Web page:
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False pretenses of unethical social research

In 1970, Laud Humphreys published the groundbreaking dissertation
he wrote as a doctoral candidate at Washington University called
“Tearoom Trade: Impersonal Sex in Public Places.” Because of his
unorthodox methods — he did not get his subjects’ consent, he
tracked down names and addresses through license plate numbers,
he interviewed the men in their homes in disguise and under false
pretenses — “Tearoom Trade” is now taught as a primary example
of unethical social research.

Op-Ed Contributor

America’s Toe-Tapping Menace

Published: September 2, 2007
For almost 40 years most police departments have been aware of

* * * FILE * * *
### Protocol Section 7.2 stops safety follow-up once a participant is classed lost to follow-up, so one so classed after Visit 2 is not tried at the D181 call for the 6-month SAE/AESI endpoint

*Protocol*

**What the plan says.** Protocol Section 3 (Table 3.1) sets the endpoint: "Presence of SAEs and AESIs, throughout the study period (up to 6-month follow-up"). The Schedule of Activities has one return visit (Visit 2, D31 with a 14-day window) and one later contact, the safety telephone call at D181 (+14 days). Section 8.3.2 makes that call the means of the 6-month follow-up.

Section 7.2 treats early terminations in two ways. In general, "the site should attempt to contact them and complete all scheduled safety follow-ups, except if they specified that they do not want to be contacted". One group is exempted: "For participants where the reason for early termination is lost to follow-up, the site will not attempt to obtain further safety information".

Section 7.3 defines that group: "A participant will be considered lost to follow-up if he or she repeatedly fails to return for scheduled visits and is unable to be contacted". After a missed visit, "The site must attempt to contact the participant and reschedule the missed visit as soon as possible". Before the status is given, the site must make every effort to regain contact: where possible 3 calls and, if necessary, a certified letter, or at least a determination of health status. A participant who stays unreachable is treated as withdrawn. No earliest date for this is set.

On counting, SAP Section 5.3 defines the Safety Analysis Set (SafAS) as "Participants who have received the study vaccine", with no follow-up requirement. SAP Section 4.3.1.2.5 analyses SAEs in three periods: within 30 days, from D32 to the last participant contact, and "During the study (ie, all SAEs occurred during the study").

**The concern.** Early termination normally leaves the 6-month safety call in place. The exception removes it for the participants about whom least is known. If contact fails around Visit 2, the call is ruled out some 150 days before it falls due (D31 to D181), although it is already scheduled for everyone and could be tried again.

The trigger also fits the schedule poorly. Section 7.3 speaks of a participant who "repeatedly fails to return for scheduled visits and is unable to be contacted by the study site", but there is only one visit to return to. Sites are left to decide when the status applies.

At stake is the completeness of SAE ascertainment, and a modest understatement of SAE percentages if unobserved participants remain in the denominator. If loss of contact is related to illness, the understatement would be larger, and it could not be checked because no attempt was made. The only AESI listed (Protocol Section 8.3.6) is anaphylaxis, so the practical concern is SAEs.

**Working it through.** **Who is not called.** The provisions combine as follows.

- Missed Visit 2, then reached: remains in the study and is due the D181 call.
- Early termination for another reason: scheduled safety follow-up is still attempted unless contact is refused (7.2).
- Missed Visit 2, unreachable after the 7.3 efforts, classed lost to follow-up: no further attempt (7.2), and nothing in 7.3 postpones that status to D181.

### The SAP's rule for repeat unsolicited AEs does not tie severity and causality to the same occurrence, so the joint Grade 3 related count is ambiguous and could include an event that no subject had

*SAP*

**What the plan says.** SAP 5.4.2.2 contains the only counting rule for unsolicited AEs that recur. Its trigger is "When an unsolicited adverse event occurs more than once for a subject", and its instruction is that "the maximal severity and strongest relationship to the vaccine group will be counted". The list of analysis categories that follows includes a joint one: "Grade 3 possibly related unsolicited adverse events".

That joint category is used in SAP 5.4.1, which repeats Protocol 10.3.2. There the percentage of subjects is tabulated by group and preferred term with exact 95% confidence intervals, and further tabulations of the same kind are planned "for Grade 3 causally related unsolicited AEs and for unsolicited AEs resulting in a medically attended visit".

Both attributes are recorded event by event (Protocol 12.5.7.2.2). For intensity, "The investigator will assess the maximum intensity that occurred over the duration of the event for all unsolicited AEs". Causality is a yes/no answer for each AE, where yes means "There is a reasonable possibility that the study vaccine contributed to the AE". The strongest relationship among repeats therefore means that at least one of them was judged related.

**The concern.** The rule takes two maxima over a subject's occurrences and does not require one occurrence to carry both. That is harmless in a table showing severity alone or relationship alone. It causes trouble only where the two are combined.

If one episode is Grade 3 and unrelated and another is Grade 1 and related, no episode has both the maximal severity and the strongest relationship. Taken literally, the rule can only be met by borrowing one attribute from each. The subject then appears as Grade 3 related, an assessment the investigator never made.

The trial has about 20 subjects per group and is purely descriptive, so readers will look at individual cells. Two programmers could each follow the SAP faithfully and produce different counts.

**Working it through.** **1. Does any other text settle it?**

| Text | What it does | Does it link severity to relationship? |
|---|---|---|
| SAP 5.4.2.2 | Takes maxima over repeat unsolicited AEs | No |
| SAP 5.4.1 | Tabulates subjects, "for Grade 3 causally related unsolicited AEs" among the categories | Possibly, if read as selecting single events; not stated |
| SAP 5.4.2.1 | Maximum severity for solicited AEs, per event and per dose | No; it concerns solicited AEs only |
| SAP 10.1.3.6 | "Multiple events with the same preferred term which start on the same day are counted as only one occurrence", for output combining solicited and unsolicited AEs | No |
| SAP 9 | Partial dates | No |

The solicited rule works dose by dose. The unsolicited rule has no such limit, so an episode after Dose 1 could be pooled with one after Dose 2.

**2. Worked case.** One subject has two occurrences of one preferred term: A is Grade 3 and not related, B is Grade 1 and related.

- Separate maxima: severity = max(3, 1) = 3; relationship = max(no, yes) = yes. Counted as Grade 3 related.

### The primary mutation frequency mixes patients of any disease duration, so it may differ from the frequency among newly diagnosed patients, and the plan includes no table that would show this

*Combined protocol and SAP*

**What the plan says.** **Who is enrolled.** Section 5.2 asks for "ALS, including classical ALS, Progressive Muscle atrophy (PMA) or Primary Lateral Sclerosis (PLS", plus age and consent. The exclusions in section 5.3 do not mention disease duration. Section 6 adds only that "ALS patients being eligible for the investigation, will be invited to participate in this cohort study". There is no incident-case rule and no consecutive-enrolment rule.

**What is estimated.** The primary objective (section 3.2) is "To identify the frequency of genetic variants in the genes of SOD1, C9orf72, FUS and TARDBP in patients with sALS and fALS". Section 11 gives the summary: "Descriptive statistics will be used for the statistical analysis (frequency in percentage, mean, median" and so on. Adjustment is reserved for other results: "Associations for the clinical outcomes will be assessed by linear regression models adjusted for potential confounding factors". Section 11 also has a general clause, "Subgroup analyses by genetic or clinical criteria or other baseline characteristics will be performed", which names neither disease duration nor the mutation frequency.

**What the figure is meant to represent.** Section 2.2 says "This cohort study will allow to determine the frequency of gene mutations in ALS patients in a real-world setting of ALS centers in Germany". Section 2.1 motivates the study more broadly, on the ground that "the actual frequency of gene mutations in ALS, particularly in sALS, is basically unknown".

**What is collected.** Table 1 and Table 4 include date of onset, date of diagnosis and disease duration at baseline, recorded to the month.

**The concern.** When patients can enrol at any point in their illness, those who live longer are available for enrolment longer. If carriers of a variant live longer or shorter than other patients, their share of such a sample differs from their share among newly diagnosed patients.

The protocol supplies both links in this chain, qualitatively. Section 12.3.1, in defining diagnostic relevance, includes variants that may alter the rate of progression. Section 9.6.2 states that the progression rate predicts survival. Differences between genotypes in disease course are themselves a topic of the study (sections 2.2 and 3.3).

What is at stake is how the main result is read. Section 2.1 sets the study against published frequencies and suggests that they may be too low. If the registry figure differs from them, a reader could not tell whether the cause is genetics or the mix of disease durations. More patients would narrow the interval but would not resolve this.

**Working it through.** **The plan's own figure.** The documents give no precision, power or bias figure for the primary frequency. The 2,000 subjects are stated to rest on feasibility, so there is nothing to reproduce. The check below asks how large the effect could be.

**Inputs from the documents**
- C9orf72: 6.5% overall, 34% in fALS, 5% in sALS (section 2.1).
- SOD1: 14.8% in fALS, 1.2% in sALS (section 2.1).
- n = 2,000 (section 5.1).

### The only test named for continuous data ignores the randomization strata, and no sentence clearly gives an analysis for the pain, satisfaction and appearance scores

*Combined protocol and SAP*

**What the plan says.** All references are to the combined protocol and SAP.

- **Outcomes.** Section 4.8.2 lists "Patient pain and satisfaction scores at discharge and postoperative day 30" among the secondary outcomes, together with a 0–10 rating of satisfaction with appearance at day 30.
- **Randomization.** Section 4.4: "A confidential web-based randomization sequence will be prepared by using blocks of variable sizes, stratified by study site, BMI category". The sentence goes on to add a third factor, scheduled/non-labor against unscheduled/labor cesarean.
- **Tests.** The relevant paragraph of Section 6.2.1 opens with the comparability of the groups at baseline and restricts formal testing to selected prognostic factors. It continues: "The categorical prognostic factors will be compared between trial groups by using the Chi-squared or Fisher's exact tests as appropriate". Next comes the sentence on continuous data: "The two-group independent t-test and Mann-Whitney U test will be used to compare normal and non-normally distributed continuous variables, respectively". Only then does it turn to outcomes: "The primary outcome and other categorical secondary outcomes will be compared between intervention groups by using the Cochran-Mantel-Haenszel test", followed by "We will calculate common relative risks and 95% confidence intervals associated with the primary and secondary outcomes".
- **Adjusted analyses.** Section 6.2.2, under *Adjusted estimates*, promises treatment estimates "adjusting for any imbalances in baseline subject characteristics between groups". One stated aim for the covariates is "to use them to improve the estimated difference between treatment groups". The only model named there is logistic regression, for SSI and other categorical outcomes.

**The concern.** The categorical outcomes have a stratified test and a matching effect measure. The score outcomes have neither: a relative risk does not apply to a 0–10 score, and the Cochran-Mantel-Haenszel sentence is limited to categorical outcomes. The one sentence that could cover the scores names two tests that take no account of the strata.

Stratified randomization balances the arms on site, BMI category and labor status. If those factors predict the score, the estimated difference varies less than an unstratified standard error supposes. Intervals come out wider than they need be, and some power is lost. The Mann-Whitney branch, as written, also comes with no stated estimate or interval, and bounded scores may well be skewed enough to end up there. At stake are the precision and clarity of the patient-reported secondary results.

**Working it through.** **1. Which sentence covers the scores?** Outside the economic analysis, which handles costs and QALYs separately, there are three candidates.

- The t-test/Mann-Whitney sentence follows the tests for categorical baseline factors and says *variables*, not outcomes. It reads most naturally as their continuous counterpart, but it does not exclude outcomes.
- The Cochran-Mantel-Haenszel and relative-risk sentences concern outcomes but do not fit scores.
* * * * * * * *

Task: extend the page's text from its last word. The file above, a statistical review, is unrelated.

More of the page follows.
something that still escapes the general public: men who troll for
sex in public places.

That said, what results! In minute, choreographic detail, Mr. Humphreys
(who died in 1988) illustrated that various signals — the foot tapping,
the hand waving and the body positioning — are all parts of a delicate
ritual of call and answer, an elaborate series of codes that require the
proper response for the initiator to continue. Put simply, a straight
man would be left alone after that first tap or cough or look went

Why? The initiator does not want to be beaten up or arrested or
chased by teenagers, so he engages in safeguards to ensure that
any physical advance will be reciprocated. As Mr. Humphreys put
it, “because of cautions built into the strategies of these encounters,
no man need fear being molested in such facilities.”


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